John and Wendy Rohan began producing small-batch meads in 2009 at their Blissful Folly Farm in La Grange. That actually makes it the oldest meadery in Texas. The drink does not have a long history in the Lone Star State. But with National Mead Day coming up on August 7, Rohan Meadery in La Grange is rolling out a mead red carpet.

On National Mead Day, Rohan is offering a tasting of its award winning meads, ciders and beers — with live music on the farm from 2 pm to 6 pm.

The Rohan Meadery and Blissful Folly Farm is located less than a 20 minute drive from Round Top, so it’s a fun side trip no matter what time of year you are visiting the region.

“Houston and Austin are our biggest draws, but people come from all over,” Wendy Rohan tells “We have a lot of seasonals, so when people come in, we’ll always have around seven to nine meads to taste. The lineup is always changing.”

Blissful Folly Farm is home to Rohan Wines and Meads, Blissful Folly Hard ciders, and La Grange Brewing Co., which will celebrate its first year this August ― ensuring something for everyone to sample. Tastings are just $10 for your choice of four sips.

Hildegarde Hefeweizen on tap at La Grange Brewing Co.

For some, the idea of honey-based mead is forever linked to the Middle Ages (thanks to Medieval Times Dinner and Tournament or a stroll through some kitschy Renaissance festival). How else can one wash down their turkey leg you might ask?

But the history of the fermented honey and fruit goes back much further. Some say all the way back to China as early as the 7th century B.C. Of course, the Greeks and Romans were also big fans, as were the Anglo-Saxons, who spread the libation across Europe.

There are many varieties of mead to enjoy:

  • Traditional mead ― a basic mead made with honey only
  • Melomel ― a mead with fruit
  • Cyser ― a mead made with apples or cider
  • Pyment ― a mead made with grapes
  • Metheglin ― a mead made with herbs and or spices
  • Meads may also be still or carbonated

The kind you’ll find at Rohan Meadery are “created in a Czech-German style, resulting in a drier, more nuanced end product.”

Mead is similar to wine, in that each batch is subject to its own terroir ― depending on the specific region that the bees collect their nectar, and influenced by the climate, so different years will have differing flavor profiles.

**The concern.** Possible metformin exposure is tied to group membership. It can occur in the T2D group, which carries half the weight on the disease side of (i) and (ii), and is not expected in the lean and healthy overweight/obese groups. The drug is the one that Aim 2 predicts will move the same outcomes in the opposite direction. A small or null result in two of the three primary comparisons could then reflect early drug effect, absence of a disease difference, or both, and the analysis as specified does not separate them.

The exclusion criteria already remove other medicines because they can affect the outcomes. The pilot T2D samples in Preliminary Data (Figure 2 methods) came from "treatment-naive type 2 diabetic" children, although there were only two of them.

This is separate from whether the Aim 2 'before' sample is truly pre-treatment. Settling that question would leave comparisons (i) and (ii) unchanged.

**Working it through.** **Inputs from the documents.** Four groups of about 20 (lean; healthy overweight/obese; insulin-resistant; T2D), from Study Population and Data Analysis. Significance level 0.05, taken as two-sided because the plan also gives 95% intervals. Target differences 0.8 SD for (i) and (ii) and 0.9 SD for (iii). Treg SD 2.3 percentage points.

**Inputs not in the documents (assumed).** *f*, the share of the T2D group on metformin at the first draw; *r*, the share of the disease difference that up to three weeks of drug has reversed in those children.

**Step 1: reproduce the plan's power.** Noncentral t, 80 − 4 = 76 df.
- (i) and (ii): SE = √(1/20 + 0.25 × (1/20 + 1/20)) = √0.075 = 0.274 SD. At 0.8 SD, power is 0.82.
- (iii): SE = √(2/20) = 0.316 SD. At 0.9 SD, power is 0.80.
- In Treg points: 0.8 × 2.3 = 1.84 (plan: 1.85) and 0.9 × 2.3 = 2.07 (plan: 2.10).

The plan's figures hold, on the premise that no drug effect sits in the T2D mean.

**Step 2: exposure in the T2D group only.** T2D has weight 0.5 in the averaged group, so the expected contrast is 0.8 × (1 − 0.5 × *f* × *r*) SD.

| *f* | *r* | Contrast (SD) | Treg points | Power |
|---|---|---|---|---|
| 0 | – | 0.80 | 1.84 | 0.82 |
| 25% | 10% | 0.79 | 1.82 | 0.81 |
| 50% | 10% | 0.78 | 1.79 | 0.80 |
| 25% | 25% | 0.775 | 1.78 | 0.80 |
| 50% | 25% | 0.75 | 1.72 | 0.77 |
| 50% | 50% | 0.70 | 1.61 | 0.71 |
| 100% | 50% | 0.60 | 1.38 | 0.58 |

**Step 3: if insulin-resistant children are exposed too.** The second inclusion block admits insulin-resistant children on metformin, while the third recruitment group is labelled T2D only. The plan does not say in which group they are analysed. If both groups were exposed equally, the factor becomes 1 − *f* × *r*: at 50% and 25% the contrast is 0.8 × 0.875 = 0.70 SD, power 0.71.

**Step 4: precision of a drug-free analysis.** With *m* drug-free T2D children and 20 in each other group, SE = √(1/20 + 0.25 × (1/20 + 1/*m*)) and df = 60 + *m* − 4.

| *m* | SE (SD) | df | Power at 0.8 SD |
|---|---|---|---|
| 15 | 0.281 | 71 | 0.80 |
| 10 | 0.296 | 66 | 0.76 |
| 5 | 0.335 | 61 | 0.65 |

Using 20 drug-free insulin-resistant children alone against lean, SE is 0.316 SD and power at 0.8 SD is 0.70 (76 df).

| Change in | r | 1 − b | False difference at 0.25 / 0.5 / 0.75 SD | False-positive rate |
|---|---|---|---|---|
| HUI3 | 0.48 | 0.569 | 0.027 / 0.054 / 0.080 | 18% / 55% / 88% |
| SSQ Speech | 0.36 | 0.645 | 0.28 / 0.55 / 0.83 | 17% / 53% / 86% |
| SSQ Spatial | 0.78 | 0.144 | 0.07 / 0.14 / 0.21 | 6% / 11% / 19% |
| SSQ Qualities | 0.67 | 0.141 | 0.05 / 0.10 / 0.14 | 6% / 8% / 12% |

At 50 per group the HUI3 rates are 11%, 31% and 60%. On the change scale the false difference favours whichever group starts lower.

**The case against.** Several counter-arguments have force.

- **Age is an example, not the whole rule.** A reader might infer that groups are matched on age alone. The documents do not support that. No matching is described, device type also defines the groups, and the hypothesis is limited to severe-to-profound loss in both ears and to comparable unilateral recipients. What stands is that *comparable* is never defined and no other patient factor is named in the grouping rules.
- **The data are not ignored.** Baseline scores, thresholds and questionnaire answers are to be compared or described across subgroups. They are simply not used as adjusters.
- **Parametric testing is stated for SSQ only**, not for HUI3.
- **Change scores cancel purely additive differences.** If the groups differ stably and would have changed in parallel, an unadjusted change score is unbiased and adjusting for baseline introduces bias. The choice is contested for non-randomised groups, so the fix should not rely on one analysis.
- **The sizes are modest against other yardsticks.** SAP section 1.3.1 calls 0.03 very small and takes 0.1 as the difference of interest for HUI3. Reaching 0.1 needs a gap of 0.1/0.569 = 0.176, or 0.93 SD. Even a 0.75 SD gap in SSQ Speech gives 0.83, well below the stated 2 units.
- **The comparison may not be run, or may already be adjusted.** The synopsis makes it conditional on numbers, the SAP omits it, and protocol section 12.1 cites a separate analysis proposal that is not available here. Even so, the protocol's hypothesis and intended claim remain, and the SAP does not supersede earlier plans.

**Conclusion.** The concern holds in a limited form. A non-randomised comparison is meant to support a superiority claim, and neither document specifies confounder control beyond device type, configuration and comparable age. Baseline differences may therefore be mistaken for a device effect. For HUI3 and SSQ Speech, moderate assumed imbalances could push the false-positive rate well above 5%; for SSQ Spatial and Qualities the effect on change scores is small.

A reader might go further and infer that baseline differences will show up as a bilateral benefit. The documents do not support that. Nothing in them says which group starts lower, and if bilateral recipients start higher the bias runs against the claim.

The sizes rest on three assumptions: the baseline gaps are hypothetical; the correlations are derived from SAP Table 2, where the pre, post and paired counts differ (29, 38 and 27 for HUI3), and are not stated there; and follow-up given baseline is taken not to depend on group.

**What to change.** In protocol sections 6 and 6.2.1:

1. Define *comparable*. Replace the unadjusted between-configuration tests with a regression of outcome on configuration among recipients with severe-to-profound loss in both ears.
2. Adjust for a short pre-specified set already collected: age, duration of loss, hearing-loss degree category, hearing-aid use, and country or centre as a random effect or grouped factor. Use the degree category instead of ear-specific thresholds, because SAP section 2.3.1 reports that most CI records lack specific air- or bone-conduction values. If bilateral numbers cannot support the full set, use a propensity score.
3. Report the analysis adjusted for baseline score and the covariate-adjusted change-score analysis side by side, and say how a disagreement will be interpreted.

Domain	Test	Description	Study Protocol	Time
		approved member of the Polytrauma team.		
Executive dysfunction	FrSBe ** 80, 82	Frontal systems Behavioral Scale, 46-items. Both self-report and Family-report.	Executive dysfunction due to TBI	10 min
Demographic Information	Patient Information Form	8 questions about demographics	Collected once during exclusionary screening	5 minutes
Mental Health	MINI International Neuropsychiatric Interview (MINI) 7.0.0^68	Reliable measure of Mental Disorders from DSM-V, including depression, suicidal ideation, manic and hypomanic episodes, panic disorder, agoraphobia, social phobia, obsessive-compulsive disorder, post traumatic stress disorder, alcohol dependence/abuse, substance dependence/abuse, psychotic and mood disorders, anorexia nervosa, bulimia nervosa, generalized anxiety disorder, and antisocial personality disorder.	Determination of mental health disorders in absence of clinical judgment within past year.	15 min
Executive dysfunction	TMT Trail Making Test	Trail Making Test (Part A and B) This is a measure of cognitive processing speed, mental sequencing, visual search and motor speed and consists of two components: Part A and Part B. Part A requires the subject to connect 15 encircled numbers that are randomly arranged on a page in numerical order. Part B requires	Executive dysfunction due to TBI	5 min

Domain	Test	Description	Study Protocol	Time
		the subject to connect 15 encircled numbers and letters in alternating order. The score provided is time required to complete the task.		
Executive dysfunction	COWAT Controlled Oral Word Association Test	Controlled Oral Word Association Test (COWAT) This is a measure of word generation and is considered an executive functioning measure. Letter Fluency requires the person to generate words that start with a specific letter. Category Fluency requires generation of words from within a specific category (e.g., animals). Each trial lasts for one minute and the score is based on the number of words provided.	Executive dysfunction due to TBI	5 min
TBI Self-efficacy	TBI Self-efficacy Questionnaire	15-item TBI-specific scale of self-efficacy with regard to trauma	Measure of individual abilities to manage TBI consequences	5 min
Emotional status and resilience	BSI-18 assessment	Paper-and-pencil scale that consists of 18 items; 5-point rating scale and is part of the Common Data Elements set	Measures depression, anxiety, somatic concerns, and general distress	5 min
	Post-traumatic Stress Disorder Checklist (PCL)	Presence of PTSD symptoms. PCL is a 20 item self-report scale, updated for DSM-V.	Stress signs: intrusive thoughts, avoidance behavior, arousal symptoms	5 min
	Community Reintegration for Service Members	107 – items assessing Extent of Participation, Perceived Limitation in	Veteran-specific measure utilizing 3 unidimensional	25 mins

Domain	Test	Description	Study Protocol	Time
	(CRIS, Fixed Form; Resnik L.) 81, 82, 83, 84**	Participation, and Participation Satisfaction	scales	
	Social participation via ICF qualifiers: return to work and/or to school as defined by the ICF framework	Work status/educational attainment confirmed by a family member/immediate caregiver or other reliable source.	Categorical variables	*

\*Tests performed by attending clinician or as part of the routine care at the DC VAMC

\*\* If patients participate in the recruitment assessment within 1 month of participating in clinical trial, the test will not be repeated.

Honeybees do the heavy lifting, collecting nectar from more than one million flowers in order to produce a single pound of wild honey. And that’s the really the secret of the sauce. Every mead at Rohan begins with all-natural Texas honey ― some sourced right there on the farm, by their partners at Bee Wilde Honey. They began keeping bees for the health of the farm in 2010, and now sell bee balms and creamed honey for your tea.

Music and More on the Farm

“We both have science backgrounds. We began fermenting things like beer early on,” Wendy Rohan says. “We wanted a place to grow community, so we started with our winery, then began experimenting with meads.”

Rohan Winery and Meadery have a full range of award-winners to sample.

Rohan’s award winners read like a farmers market with meads, just brimming with fruit flavors, including peach, raspberry, pomegranate, pear and even Rio Star grapefruit. Their wines range from full-bodied to rose, and La Grange Brewing Company has seven brews and counting, including Hazel, a hazy IPA, and Otis which is a raspberry pecan oatmeal stout. There is even a dry or sweet cider to sample.

“We are finally getting the chance to barrel age our meads, and we’re working on a port right now ― our collaboration with Copper Shot Distillery in Bastrop,” Wendy Rohan says. “Plus, you’ll find our session meads on tap at the farm.”

A brand new product ― Rohan Reserve Resilience ― was just introduced on July 24. The Rohans describe it as a sherry-oaked aged cherry melomel with flavors of dark, ripe cherry and currant and a lingering sherry finish. Next up, the Rohans are working on a classic Mexican tempeche ― the age-old beverage fermented from pineapple cores.

Rohan Reserve Resilience – a cherry melomel with a sherry finish from Rohan Meadery.

You can schedule a tour at the 30-acre Blissful Folly Farm. Visitors can learn about the farm’s sustainable, pollinator-friendly practices and come across chickens, guinea fowl, goats, mini-sheep, two donkeys, multiple bee hives, two acres of wine grapes, and a small fruit orchard.

The family-friendly venue serves cheese and meat boards and even a smattering of fresh pizzas. Tastings at La Grange Tap Room are available on Wednesdays and Thursdays from noon to 6 pm, Fridays from noon to 7 pm, Saturdays from noon to 8 pm and Sundays from noon to 6 pm.

There is even live music under the pavilion on Saturdays from 2 pm to 6 pm, with free admission. Check Rohan’s website for the upcoming concert schedule. And mark your calendars for November 6, when Rohan Meadery will host the 9th annual Texas Mead Fest at Blissful Folly Farm.

After all, you can never have enough mead.